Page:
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(RNS) In the national fight over legalizing gay marriage, New Jersey is a battleground state.
It’s the last state standing with a civil union law that has not explicitly prohibited or allowed gay marriage. Other states with civil union laws have already moved on, calling that union “marriage” or defining marriage as only between a man and a woman.
In New Jersey, battle lines are being drawn on the issue that is so contentious it even pits political party members against each other.
“I think, by and large, it’s religious beliefs that come into play here,” said Joe Marbach, who teaches political science at Seton Hall University. “It’s one that’s very divisive in the state. We’re seeing the groups already lined up.”
Hundreds of people — holding signs that read “Let the people decide” and “Marriage = one man and one woman” — gathered in front of the Statehouse in Trenton last month (October) to protest gay marriage.
The crowd applauded as politicians and representatives from the Catholic Church, as well as other religious groups, vowed to defeat gay marriage.
“That word `marriage’ means an awful lot to us, and we don’t want to see it radically redefined,” said Len Deo of the New Jersey Family Policy Council. “You cannot redefine what you did not create.”
Gil Santos, 40, of Perth Amboy, said he attended the rally because he felt he needed to support traditional marriage in the legislative tussle.
“It doesn’t look easy, and it looks like it’ll be a hard battle,”
Santos said. “But I’ll be attending rallies, making phone calls and praying hard.”
But religious groups in the state are divided on the issue.
The Rev. Charlie Ortman of the Unitarian Universalist Congregation in Montclair last week said he and his church — along with 17 other religious groups across the state — actively support gay marriage.
“Religion has made such a mess of this matter that it’s religion that now must step into the fray so that religions can stand on the side of love rather than the side of discrimination,” Ortman said.
The next governor will “have a tremendous impact” on whether gay couples are allowed to marry, Marbach said. “I think all the candidates have been pretty clear on their stance. If it’s Jon Corzine, the governor will sign it, but Chris Christie has already stated he won’t be” signing it.
In the meantime, the gubernatorial race has kept lawmakers from holding committee meetings and advancing legislation that would allow gay couples to marry.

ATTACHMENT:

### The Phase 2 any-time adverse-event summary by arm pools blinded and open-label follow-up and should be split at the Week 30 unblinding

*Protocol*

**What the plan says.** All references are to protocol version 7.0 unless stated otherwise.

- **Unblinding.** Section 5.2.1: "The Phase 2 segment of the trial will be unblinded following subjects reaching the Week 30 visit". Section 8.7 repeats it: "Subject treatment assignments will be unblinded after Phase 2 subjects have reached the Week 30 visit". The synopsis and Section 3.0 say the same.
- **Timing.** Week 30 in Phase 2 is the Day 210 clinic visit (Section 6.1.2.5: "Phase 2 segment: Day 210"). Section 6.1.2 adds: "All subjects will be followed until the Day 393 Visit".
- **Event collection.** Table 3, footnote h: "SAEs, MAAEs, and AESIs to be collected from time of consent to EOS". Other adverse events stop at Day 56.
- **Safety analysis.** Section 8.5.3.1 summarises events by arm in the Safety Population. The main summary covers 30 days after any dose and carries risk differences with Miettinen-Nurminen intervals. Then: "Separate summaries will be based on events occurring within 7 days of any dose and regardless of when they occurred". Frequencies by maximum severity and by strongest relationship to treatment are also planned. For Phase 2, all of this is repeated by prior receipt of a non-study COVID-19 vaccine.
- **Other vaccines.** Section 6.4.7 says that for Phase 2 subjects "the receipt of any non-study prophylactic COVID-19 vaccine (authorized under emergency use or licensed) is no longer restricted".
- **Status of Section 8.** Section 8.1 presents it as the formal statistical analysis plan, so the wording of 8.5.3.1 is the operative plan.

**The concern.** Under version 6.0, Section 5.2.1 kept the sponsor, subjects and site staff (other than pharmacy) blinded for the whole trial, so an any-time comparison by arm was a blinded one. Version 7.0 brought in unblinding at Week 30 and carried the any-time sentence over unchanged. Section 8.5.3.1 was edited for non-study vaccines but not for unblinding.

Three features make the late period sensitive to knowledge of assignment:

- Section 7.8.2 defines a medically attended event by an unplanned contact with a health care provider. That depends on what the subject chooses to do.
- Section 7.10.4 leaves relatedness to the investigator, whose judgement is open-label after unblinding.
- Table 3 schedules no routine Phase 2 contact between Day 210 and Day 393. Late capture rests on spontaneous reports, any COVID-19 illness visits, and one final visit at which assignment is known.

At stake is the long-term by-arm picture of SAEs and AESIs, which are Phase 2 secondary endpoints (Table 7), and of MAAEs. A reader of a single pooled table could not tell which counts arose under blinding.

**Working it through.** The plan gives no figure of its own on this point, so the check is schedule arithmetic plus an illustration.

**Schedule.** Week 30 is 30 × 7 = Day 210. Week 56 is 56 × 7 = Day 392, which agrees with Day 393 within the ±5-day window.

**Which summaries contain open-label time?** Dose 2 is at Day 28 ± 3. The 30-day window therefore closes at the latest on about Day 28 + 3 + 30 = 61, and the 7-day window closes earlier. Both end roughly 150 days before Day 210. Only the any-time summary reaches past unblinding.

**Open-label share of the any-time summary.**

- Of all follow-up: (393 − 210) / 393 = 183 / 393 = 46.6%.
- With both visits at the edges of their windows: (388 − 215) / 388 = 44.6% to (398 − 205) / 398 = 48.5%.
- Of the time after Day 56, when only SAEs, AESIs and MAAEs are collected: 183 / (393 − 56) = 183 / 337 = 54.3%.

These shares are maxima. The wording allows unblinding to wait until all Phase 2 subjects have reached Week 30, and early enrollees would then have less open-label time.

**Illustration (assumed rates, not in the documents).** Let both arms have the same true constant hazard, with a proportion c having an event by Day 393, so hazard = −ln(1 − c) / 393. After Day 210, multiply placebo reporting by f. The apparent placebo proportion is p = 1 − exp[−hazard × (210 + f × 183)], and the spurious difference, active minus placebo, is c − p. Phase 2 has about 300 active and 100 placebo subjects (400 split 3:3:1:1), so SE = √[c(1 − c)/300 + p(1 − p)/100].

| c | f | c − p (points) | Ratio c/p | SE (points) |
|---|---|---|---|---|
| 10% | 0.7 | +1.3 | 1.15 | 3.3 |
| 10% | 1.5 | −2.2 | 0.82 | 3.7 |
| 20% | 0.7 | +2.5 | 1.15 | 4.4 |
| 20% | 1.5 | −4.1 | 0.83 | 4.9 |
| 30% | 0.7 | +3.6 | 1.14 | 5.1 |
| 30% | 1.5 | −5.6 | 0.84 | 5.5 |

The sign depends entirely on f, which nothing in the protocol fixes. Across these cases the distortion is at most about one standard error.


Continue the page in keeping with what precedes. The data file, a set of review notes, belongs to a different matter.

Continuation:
“The unfortunate thing about New Jersey is that we’re just not in session right now,” said Assemblyman Reed Gusciora, a Democrat from Mercer who is sponsoring the Assembly version.
But lawmakers pushing for the bill to become law still say it could happen during a lameduck session this year.
“It’s something I hope will pass in the very near future,” said Sen.
Loretta Weinberg, a Democrat from Bergen and a candidate for lieutenant governor. Weinberg is also sponsoring the “Freedom of Religion and Equality in Civil Marriage Act.”
“If it happens in lame duck that will be fine,” she said. “If it doesn’t, I think it will happen in the next Legislature.”
Opponents of gay marriage said voters should decide how the state legally defines marriage.
“We’re not going to let you pull a scam in the lame duck,”
Assemblyman Michael Doherty, a Republican from Warren, said at last month’s rally. “If (the bill) is sent to the voters of New Jersey, the people of New Jersey may vote for traditional marriage.”
National advocates for gay marriage said New Jersey was poised to pass the bill because it already allows civil unions and it has a history of leaning left politically.
Connecticut, Vermont and New Hampshire had civil union laws before they legalized marriage for gay couples, said Sarah Warbelow, State Legislative Director for the Human Rights Council, a Washington D.C.-based group that advocates for lesbian, gay, bisexual and transgender equality.
Meanwhile, Maryland and California allow gay couples some rights through domestic partnerships, but reserve the meaning of “marriage” for heterosexual couples through an amendment to their state constitution or a law passed by their legislature.
“There’s clearly a patchwork of rights for same-sex couples in our country,” said Marty Rouse, National Field Director for the Human Rights Council.
(Mary Fuchs and Rohan Mascarenhas write for The Star-Ledger in Newark, N.J.)
Copyright 2009 Religion News Service. All rights reserved. No part of this transmission may be distributed or reproduced without written permission.

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